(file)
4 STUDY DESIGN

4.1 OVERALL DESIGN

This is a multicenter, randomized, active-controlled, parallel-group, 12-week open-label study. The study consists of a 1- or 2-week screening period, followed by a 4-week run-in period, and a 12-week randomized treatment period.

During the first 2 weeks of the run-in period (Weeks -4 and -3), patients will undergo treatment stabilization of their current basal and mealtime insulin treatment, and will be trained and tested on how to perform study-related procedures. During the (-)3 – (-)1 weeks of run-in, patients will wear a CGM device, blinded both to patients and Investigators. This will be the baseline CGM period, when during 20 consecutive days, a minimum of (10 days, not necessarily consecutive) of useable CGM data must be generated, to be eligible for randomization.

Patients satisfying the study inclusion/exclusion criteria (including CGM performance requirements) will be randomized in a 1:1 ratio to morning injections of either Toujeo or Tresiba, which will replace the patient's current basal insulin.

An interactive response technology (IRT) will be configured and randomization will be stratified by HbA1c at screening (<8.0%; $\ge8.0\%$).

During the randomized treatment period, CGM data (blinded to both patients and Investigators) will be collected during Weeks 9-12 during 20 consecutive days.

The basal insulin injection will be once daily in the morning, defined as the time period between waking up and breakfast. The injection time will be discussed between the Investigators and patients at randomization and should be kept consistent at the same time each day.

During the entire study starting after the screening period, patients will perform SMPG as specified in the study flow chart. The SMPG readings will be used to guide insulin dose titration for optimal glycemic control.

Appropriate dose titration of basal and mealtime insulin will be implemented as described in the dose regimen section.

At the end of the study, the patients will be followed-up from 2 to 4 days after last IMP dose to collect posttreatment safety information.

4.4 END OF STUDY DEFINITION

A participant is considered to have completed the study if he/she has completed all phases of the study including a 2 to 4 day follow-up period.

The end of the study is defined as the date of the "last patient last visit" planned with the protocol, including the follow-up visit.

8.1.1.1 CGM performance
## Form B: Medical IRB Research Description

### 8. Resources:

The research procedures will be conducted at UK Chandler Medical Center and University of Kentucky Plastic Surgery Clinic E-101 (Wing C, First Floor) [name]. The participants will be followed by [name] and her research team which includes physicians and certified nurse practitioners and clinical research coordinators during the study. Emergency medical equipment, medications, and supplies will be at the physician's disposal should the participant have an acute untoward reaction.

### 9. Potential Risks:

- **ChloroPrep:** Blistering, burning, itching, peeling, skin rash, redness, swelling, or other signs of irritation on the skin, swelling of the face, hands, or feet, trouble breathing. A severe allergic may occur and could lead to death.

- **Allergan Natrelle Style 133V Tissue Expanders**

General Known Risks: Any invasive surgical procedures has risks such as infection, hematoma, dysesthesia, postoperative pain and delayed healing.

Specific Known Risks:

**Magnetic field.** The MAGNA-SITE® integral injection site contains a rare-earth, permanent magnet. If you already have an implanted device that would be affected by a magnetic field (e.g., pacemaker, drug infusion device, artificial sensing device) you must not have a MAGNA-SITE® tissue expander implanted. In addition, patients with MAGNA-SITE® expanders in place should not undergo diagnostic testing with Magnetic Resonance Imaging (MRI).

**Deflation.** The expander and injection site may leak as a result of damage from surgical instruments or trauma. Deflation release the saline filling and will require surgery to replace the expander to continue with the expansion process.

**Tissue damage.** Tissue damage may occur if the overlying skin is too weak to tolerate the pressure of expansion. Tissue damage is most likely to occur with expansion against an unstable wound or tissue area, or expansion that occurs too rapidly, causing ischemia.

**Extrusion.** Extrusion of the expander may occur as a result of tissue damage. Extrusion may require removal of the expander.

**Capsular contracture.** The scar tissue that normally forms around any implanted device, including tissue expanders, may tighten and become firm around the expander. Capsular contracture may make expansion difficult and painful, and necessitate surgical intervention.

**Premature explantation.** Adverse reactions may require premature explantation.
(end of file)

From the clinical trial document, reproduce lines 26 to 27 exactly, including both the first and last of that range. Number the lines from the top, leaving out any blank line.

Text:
**Tissue damage.** Tissue damage may occur if the overlying skin is too weak to tolerate the pressure of expansion. Tissue damage is most likely to occur with expansion against an unstable wound or tissue area, or expansion that occurs too rapidly, causing ischemia.

**Extrusion.** Extrusion of the expander may occur as a result of tissue damage. Extrusion may require removal of the expander.